On its website, Amorepacific says it wants to be thought of as the “Asian beauty creator” and its sales figures suggest it is winning over more Chinese customers.

Amorepacific saw the fastest sales growth in skin care products among the top 10 cosmetics companies in China last year, data from consumer research firm Euromonitor shows.

The Korean firm’s China sales jumped 34 percent year-on-year, outperforming market leader L’Oreal’s 13 percent increase, second-ranked Shiseido Co Ltd’s 12 percent rise and third-ranked P&G’s 5 percent growth.

Amorepacific also increased its share in China’s skincare market by 0.5 percentage points to 2.6 percent last year, according to Euromonitor.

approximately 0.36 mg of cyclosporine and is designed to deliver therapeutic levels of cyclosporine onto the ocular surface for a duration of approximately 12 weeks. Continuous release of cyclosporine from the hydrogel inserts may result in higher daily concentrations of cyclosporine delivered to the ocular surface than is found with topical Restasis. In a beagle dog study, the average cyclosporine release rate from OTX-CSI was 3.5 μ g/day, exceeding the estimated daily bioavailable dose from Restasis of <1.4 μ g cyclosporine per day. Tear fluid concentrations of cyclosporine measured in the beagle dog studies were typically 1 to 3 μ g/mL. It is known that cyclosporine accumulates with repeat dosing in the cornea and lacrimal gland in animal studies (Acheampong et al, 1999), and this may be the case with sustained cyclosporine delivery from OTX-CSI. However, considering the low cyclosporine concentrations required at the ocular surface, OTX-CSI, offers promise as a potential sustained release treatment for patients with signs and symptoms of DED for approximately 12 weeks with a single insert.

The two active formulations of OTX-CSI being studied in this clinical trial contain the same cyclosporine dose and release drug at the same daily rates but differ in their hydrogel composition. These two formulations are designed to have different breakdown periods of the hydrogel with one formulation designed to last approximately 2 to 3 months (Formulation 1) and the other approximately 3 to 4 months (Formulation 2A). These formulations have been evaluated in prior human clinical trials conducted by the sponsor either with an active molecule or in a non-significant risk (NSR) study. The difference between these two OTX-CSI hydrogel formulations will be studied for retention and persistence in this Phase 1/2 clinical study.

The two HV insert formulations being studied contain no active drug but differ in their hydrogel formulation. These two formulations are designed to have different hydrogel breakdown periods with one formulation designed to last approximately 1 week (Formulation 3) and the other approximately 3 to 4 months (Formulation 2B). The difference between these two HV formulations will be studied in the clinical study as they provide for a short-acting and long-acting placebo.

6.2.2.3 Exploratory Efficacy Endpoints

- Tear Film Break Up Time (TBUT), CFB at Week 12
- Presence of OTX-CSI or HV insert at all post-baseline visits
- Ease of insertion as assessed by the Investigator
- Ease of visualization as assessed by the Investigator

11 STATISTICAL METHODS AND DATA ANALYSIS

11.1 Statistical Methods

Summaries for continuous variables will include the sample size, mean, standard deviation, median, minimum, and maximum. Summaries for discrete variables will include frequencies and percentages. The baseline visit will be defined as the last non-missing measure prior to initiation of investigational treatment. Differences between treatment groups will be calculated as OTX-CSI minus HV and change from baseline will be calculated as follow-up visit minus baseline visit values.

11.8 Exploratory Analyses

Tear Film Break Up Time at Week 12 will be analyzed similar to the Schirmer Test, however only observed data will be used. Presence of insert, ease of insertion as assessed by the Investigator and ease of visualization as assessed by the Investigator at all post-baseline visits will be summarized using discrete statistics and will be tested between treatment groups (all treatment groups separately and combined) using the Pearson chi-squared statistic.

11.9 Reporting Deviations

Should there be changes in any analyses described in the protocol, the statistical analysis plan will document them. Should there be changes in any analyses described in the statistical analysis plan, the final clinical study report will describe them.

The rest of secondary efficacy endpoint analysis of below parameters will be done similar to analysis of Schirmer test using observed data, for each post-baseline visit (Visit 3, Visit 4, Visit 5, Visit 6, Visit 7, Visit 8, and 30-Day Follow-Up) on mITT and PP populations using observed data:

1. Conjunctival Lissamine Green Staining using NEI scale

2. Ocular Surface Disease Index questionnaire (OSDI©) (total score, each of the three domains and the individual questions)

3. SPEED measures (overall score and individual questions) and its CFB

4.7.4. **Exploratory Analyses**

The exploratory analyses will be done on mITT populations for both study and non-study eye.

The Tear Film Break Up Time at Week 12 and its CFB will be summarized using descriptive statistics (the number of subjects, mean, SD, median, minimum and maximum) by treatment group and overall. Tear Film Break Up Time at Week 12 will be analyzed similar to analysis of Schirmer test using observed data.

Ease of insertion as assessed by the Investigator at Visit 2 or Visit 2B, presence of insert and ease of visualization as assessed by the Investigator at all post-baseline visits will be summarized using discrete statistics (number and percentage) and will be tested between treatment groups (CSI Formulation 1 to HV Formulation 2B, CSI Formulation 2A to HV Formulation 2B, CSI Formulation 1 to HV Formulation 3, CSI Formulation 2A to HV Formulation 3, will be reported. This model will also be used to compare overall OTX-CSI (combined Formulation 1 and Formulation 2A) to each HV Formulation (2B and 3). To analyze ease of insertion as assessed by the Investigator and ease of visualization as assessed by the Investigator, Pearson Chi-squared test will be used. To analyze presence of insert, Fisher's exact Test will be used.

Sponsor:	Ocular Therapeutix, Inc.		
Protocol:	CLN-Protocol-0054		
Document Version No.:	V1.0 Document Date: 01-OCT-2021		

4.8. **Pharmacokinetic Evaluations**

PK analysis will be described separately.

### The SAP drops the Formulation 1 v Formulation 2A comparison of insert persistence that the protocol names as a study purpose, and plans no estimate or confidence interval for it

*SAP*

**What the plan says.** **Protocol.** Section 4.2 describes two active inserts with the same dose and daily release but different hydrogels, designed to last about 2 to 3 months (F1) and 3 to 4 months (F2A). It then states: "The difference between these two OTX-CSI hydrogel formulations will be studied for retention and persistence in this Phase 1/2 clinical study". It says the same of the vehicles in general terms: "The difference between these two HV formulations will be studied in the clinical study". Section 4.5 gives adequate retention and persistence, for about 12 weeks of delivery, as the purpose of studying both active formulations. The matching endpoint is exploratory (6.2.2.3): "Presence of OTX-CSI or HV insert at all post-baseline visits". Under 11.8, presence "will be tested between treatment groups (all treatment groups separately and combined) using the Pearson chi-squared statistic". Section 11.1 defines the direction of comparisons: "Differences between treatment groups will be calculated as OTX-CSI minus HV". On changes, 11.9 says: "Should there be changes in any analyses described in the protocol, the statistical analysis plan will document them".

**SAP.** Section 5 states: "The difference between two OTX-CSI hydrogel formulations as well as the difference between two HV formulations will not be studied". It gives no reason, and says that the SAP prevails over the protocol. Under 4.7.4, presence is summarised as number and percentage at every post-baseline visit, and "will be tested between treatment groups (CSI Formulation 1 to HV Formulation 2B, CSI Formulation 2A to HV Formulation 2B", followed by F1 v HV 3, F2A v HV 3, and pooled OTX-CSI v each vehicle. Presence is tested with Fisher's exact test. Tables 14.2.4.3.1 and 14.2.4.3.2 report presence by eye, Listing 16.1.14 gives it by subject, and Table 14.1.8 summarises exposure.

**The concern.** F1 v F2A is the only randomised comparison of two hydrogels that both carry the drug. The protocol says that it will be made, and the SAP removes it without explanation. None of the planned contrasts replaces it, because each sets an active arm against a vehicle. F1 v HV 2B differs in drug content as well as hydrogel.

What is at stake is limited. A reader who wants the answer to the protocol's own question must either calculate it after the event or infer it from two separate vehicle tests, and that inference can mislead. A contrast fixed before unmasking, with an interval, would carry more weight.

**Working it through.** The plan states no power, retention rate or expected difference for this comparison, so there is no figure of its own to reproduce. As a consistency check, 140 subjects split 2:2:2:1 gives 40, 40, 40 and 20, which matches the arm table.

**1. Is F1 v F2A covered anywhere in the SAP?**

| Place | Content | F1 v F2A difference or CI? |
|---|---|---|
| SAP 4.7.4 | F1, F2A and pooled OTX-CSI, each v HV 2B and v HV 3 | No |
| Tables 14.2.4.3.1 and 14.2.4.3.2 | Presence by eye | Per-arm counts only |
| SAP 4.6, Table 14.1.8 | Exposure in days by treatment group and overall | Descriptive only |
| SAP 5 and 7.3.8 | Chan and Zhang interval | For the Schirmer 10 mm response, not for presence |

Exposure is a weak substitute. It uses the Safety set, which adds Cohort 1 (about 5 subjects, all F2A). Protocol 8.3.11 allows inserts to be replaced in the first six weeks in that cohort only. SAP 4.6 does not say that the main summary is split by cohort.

That compares with a 0.5 percentage point growth in L’Oreal’s market share to 16.8 percent during the same period, and a 0.4 percentage point fall for P&G to 9.8 percent.

Zhang Pinghua, a 52-year-old Shanghai woman who usually buys products from Estee Lauder Companies Inc, started using Laneige face masks on a friend’s recommendation.

“It fits Asian skin more,” said Zhang.

Her 22-year-old daughter, Shen Ruyi, is a fan of The Face Shop, a low-cost brand of LG Household and Healthcare, a unit of the LG conglomerate.

“My school mates use it because it is cheaper than some Japanese brands,” she added.


Japan is currently Asia’s biggest cosmetics market but second-ranked China is growing at a much faster pace – Euromonitor forecasts 63 percent growth in China for the five years ending 2015 compared with flat growth for Japan.

Amorepacific posted on Tuesday a 35 percent increase in its second quarter China sales. LG Household and Healthcare’s The Face Shop brand also posted a 52 percent jump in sales in China and Japan in the same quarter.